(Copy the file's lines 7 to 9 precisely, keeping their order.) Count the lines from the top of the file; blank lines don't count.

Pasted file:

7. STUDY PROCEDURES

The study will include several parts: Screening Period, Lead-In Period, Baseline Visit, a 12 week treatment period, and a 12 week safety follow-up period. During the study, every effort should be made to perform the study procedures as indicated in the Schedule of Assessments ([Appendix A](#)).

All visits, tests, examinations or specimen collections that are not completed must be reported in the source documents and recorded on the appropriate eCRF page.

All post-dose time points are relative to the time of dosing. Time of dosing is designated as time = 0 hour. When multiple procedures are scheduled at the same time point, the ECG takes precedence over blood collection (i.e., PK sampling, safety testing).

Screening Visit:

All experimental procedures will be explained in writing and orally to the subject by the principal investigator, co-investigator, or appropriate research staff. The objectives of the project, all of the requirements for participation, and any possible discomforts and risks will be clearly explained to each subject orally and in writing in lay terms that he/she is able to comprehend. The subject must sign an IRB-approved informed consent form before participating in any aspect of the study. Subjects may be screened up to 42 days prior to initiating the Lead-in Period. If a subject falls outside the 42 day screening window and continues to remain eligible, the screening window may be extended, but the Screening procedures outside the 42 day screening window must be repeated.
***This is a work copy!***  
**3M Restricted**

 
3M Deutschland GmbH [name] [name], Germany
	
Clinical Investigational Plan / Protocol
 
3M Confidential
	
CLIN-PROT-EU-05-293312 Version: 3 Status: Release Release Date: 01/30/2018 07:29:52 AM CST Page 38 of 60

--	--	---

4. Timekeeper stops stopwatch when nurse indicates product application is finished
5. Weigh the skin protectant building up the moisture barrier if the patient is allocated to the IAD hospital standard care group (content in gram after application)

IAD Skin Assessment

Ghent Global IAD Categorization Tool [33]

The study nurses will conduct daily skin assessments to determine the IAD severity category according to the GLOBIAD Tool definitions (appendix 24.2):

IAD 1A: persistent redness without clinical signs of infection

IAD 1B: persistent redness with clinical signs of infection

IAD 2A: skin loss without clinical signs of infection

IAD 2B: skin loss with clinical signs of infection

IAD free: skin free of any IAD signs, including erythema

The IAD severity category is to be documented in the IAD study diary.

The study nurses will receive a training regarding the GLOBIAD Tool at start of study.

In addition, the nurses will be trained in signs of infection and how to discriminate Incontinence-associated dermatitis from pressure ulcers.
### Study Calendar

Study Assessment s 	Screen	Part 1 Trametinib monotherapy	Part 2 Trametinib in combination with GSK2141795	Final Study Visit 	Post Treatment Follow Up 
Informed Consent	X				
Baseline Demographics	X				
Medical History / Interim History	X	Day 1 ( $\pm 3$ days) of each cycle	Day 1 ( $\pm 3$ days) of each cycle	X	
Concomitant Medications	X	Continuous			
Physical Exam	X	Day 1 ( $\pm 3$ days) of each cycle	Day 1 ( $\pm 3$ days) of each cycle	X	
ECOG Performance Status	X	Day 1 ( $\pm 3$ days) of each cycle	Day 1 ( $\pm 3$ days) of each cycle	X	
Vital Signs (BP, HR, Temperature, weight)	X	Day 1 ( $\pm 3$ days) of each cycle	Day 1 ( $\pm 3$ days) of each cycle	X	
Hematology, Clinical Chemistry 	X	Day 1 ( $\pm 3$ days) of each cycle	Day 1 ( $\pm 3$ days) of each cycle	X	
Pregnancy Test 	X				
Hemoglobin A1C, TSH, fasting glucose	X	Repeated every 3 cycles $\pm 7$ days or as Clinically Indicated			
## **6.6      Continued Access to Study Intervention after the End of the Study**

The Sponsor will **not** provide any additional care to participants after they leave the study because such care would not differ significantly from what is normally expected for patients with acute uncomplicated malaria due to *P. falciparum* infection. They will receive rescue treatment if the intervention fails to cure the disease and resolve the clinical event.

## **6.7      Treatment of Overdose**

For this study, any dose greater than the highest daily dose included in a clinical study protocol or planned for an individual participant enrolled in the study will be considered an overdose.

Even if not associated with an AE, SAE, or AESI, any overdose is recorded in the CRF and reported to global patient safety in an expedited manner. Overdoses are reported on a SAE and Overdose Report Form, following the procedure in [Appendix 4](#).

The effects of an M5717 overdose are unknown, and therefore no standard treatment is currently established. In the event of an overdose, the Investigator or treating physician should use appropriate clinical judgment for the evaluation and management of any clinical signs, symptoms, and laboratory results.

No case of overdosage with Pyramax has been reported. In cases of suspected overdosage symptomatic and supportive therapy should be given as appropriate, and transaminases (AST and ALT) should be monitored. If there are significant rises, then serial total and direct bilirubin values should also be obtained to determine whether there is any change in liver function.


***This is a work copy!***  
**3M Restricted**

 
3M Deutschland GmbH [name] [name], Germany
	